In a few days we’re starting the Almost Grand Tour of 10 cities in 10 days to reconnect with some familiar faces from Helsinki Design Lab 2008 and make some new friends too. This is one of many ways for us to start developing HDL 2010. We’re thinking of Helsinki Design Lab 2010 as a crucible for strategic design on the global scale, so what better way to start than to visit designers around the planet and see what they’re up to?
My travels will take me to Stockholm, London, Boston, San Francisco, Tokyo, Singapore, Hong Kong, Bangalore, and back to Helsinki. Along with my colleagues Bryan, Minna, and Pia (who are each joining me on various stops) we’ll be updating this blog daily with some reflections on the trip and the people we meet.
Helsinki Design Lab 2010 is still a ways off, but we’re getting started early and thought that some of you may want to get a peek into organizing a global event like this. Where better to start than introducing ourselves?
I joined Sitra, The Finnish Innovation Fund, as Director of Strategic Design last August. For the past 10 years I’ve also been an Associate Professor at the Harvard Design School, where I am currently on leave. While at Harvard my work focused on healthcare system design and sustainability issues for small and medium-sized enterprises .
Here at Sitra I head the Strategic Design & Networks team. While I was adamant about adopting the term “strategic design” I also recognize the potential downside to this word combo… design means everything and nothing. And strategy… well that seems to color everything worthy of attention these days! Putting linguistics aside, I think strategic design is important because it describes what we do (I hope!) and it reframes the word “design” in a more competitive context, which is critical if design is to be understood as a valuable asset. If you’re reading this blog, chances are you already value design as a way of thinking. At Sitra I’m working to make sure that designers have not only the interest in involving themselves with strategic decision making, but also the opportunity.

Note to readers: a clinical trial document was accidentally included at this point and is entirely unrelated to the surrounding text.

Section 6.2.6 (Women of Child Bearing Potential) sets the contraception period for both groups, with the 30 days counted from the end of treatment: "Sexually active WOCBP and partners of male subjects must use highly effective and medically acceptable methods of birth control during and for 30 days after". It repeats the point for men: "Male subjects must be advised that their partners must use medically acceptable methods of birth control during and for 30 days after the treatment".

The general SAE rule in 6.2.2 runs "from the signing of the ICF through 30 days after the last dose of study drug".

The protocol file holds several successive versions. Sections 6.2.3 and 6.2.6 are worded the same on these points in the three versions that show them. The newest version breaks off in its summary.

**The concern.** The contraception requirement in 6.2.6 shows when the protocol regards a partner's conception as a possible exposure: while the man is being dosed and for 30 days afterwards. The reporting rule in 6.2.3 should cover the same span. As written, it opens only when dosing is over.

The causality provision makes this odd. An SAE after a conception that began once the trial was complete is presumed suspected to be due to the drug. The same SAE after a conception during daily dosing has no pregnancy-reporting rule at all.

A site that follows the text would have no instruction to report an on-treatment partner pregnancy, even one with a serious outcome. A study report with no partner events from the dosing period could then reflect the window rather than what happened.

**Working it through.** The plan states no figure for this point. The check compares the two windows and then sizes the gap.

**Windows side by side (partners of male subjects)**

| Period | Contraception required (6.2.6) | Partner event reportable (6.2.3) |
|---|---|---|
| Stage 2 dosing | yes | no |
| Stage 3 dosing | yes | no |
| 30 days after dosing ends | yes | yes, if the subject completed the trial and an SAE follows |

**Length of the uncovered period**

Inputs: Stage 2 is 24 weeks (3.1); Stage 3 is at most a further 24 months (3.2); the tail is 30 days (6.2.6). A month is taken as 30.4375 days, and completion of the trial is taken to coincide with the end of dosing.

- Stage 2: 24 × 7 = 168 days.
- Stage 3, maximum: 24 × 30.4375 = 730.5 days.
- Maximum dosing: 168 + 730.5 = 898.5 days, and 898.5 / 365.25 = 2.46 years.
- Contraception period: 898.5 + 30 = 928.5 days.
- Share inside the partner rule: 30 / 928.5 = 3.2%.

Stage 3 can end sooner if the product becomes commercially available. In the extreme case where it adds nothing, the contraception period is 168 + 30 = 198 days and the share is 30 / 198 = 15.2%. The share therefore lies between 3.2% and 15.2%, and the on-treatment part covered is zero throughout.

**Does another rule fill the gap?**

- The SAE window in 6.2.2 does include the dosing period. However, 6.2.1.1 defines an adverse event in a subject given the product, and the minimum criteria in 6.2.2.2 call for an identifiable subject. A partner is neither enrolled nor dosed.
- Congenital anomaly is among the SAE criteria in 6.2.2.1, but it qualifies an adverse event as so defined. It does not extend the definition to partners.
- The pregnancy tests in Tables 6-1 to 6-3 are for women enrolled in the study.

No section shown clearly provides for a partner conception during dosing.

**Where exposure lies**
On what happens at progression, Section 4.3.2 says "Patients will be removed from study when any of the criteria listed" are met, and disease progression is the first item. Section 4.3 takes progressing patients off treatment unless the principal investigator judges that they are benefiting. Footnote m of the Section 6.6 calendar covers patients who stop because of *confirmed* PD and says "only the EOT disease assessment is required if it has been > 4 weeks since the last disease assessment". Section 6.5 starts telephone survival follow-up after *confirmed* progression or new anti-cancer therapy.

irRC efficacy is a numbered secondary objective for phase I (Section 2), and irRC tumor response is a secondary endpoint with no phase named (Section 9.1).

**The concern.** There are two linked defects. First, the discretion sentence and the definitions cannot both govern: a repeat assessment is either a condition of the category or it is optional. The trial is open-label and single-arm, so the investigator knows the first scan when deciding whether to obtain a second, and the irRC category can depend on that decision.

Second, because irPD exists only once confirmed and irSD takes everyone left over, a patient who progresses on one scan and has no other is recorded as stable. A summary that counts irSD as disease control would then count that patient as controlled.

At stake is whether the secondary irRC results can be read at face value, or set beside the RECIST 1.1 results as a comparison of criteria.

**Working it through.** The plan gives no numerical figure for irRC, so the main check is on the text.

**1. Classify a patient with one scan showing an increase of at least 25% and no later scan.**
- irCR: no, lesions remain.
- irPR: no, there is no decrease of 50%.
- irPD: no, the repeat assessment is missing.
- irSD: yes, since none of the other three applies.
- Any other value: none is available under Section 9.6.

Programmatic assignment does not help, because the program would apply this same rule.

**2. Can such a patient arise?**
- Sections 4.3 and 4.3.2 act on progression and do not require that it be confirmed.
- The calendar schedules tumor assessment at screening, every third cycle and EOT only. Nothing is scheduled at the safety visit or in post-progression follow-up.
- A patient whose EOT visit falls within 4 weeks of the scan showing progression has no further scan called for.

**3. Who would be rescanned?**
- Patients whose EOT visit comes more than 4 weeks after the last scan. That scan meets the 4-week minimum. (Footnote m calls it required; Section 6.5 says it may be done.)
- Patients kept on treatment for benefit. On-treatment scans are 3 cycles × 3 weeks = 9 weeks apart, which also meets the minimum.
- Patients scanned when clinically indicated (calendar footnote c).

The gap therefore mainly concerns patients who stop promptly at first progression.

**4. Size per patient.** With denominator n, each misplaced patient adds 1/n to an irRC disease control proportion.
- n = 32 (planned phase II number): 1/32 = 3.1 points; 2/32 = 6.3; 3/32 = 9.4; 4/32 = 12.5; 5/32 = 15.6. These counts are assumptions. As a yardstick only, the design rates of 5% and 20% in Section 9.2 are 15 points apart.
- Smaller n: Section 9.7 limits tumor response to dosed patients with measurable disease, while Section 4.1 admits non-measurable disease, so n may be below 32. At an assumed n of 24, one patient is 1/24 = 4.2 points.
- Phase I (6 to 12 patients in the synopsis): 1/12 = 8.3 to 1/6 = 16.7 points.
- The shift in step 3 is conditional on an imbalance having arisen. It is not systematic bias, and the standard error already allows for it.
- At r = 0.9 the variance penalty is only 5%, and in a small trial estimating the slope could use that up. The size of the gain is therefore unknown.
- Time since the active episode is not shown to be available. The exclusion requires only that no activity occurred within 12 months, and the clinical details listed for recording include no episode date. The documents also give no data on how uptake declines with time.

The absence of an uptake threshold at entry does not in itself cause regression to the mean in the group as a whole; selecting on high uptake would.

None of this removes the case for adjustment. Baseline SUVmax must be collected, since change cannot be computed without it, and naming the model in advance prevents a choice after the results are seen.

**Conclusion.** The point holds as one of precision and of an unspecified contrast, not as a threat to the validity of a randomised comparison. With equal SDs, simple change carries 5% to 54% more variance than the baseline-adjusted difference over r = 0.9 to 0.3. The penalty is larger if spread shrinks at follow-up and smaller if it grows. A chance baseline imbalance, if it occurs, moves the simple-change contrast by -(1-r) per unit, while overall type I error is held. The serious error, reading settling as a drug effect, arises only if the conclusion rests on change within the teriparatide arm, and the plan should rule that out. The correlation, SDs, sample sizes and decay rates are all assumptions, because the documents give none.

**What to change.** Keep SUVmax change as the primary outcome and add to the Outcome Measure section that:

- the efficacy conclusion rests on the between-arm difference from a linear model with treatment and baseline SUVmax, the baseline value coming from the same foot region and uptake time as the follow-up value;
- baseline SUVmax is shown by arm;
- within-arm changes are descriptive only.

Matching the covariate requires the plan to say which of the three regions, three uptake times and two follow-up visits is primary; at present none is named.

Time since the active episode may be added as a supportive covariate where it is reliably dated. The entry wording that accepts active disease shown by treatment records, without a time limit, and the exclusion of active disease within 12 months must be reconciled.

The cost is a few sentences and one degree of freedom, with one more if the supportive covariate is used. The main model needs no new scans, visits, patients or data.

But why the term “Strategic Design,” you may ask? Design requires the integration of multiple deep knowledge sets; visualization of complex multidimensional problems; and the ability to synthesize conflicting views, data points, and opinions in hopes of developing a holistic understanding so that we can create better and more complete answers to our problems. Traditionally design has been used to help shape better objects (a phone, cup, car). At Sitra my team is using design to help shape better decisions.
I think the bottleneck with today’s large scale challenges (such as health care, the environment, education, justice) is that we don’t even know how to think about them. We all know that heath care is a problem… but what exactly is the issue and how do we make operable something so large and messy? Strategic design helps us ask the right questions and shape decision-making towards more complete and holistic solutions. Better vision leads to better solutions… this is our hope.